What really differentiates programmatic today from programmatic 5 years ago?

A couple of years back, programmatic meant audience buys across sub-par quality inventory, using standardized flash creatives and broad data segments. Fortunately, this is no longer the case – first and third party data is much richer now, and allows us to target even niche audiences at particular stages of their customer journey. We can target from discovery, through research, and the consideration phases, all the way up to re-engagement, and keeping brand loyalty.
Inventory quality has improved significantly in only 2-3 years. This was driven both by publishers, who became savvy about opportunities of programmatic (preferred deals or programmatic guaranteed can be as profitable as traditional direct buys), and ad exchanges, who stepped up and started to monitor and filter poor inventory in their marketplaces. It was also picked up on by advertisers and agencies who started to use brand safety and viewability verification tools and hence, created demand for better quality inventory.

Creative options have grown as well, partially driven by wider use of an HTML5 format, although this was initially semi-forced onto advertisers by major players in the industry. HTML5 is more transparent and offers less heavy loading than flash files, which gives advertisers the opportunity to use more engaging and high-impact formats with embedded videos, or additional features (surveys, galleries, microsites, etc.). Publishers are also more open to accept various ad size formats through RTB, which provides more options for their creative ideas. Altogether, this means that is it easier than ever to create engaging ads in various formats.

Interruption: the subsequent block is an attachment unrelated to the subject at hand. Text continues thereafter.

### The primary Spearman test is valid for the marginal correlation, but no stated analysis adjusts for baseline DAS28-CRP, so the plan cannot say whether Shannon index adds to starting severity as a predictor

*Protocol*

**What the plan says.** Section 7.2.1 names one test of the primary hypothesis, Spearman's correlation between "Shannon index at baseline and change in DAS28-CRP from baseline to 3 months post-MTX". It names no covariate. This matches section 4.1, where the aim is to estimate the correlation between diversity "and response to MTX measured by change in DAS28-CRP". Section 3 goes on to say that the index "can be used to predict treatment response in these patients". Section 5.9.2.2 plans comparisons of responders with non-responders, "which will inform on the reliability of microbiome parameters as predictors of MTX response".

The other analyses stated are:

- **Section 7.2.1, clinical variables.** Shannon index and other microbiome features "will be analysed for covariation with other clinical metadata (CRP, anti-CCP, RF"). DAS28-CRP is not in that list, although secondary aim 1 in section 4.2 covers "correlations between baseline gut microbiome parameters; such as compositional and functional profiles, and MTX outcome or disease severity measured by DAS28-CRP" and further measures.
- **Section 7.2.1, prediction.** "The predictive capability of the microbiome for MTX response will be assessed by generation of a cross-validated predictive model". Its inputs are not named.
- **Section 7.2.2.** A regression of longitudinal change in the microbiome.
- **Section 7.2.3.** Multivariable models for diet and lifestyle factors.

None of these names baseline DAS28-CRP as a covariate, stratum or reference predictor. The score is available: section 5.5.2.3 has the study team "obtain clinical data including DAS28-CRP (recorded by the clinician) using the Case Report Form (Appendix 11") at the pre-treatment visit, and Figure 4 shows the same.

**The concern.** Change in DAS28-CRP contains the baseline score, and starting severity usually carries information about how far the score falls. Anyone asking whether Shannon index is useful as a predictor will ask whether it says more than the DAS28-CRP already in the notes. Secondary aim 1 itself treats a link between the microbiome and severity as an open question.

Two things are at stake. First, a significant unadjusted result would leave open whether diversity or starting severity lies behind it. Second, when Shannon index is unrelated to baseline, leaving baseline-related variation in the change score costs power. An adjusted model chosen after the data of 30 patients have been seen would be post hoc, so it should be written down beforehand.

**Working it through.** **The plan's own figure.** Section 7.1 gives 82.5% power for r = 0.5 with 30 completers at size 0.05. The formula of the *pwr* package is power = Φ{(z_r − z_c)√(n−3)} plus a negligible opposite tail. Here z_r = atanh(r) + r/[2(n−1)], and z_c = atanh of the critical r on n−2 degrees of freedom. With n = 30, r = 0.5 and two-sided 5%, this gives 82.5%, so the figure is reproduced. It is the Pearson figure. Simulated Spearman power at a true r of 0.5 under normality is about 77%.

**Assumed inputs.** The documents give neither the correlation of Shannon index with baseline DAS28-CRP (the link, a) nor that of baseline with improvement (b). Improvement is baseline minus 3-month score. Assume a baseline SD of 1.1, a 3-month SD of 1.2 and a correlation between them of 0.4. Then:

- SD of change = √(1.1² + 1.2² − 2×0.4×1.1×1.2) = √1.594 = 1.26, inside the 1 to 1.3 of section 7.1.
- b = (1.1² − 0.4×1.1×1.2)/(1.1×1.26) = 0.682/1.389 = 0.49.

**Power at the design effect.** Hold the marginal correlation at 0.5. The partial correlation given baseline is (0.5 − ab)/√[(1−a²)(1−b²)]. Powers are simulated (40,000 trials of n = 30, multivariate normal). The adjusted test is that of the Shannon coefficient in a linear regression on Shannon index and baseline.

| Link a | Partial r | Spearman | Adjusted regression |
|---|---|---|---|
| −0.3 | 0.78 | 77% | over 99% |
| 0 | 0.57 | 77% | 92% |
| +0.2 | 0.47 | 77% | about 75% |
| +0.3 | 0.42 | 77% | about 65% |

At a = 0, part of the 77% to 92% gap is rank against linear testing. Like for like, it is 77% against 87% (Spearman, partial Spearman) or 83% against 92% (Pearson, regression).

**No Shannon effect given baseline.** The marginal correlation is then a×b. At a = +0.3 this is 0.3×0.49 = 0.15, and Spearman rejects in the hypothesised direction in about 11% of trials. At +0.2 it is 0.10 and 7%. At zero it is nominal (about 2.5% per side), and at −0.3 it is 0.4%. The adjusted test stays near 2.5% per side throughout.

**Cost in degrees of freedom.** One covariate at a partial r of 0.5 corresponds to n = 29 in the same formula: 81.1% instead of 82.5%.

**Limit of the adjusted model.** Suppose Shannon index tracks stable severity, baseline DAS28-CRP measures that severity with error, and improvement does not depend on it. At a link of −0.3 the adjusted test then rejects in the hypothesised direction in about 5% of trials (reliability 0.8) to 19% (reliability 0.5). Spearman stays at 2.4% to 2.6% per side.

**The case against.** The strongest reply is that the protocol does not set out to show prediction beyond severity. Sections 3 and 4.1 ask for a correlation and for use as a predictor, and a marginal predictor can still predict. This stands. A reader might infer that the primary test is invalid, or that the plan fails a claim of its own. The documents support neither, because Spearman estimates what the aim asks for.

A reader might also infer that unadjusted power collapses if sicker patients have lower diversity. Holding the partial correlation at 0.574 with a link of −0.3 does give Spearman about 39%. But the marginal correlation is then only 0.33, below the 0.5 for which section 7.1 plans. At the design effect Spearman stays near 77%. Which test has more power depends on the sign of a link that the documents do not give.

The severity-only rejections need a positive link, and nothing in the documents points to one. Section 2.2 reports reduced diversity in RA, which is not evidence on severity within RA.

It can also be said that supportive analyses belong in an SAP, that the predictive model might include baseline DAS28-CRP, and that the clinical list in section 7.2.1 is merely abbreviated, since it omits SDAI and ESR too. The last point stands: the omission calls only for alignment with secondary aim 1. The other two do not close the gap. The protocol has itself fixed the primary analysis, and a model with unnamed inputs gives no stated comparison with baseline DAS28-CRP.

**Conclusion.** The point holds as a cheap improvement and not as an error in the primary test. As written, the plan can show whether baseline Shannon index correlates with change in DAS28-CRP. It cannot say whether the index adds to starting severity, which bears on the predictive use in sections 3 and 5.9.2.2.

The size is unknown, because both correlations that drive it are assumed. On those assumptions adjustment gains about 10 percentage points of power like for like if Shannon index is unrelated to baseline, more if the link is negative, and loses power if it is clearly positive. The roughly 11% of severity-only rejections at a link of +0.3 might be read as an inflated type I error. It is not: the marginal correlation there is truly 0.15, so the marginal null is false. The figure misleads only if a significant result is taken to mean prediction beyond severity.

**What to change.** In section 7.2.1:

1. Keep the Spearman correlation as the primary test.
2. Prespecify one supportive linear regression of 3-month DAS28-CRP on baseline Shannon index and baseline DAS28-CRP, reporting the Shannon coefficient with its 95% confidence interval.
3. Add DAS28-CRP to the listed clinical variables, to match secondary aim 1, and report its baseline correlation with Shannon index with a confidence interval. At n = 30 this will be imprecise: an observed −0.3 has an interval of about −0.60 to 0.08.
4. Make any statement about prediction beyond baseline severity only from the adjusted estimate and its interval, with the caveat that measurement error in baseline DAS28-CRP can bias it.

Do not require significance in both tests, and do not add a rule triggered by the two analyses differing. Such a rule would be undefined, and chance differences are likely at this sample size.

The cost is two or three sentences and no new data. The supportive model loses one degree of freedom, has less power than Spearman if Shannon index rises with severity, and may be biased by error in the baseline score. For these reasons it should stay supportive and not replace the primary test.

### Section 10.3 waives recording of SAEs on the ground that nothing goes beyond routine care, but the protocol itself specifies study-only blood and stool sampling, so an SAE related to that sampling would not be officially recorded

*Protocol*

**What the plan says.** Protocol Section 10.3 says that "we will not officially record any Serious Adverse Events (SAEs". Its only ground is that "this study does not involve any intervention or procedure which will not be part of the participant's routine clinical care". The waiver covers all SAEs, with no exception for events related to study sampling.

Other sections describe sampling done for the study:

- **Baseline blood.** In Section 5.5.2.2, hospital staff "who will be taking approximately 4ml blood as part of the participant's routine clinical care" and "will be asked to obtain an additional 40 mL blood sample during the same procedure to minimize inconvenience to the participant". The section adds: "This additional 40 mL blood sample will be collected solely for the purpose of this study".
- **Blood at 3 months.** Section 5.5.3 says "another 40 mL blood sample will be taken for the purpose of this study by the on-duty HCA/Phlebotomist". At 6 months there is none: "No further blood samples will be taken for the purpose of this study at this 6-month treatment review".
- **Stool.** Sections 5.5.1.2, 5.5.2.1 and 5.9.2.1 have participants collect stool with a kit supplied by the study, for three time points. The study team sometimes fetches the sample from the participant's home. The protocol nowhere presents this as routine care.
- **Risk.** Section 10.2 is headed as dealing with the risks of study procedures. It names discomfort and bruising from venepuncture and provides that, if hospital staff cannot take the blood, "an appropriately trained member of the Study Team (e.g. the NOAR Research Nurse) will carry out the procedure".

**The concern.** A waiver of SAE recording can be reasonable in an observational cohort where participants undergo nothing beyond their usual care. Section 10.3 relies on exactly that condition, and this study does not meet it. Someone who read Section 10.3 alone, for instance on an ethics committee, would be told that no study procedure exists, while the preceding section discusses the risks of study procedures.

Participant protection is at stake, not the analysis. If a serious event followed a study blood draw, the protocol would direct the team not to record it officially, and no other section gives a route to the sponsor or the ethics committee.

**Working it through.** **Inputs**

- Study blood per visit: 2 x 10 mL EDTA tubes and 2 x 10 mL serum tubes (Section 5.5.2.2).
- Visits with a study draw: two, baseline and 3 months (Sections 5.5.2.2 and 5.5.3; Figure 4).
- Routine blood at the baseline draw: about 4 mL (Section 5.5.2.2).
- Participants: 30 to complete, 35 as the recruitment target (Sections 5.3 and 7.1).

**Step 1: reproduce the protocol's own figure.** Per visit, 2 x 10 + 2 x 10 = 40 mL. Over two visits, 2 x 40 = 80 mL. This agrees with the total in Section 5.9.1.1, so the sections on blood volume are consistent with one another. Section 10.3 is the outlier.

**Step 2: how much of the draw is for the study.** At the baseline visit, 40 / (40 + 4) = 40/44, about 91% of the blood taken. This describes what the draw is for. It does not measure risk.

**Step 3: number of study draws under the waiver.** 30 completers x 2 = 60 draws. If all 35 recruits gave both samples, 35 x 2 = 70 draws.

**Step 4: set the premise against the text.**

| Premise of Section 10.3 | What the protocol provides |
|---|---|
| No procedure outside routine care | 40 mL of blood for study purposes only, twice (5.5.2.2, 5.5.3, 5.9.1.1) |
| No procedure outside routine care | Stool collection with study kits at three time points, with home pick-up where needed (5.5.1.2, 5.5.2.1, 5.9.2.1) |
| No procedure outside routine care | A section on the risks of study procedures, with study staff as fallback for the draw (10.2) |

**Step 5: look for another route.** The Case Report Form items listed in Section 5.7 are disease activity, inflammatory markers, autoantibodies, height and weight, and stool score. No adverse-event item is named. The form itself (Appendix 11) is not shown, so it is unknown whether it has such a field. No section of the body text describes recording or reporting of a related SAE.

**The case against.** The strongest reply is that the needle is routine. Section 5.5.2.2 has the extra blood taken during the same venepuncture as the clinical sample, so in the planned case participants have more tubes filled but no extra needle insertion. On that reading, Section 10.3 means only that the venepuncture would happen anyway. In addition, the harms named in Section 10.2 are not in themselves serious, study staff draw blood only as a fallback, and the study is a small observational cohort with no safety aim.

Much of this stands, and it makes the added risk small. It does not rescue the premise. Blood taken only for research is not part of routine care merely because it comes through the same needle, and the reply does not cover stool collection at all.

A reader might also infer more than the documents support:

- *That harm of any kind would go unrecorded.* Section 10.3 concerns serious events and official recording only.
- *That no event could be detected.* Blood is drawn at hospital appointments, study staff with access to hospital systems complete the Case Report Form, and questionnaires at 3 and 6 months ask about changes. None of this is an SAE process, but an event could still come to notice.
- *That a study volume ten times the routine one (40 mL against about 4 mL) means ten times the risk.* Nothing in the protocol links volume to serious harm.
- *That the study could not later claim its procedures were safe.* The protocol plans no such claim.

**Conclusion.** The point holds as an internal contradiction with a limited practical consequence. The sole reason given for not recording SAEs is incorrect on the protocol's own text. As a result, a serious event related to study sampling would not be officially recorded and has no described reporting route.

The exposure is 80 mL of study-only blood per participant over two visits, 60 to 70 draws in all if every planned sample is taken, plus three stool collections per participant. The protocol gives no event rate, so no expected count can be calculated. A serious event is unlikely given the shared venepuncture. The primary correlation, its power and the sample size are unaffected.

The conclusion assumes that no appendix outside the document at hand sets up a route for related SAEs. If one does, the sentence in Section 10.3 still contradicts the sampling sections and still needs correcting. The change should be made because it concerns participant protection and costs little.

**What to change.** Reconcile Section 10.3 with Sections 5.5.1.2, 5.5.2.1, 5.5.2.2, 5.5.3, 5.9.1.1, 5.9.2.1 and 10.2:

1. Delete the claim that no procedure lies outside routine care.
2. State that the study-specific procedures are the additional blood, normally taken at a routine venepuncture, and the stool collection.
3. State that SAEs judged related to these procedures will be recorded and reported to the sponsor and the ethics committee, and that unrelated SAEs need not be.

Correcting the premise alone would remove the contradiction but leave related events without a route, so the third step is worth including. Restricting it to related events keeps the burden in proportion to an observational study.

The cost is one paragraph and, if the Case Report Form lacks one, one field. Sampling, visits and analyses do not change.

Where do you think advertisers should really be spending their time and energy when it comes to their campaigns?

Data and creative. Marketers need to know their target audience and that’s when the owned data come in handy. Even advertisers who have little to no experience with display advertising almost certainly have data which can help them understand what their audience likes, and how to reach them more effectively. Insights from Google Analytics, from transactions on the site, PPC activity, or their CRM database, all of these can be used to inform the initial targeting profile or even multiple profiles. The initial statistics from existing data can be used in campaigns, tested and refined further with additional insights on user preferences and behavior. Using the data will help brands become more relevant to audiences and spend their budget more efficiently on the vast scale of inventory available in display. At later stages you can look into using third party data or build a custom data model through a data management platform, but always make sure you know what your goals are in terms of the data you have, want to collect, and need, for more refined targeting.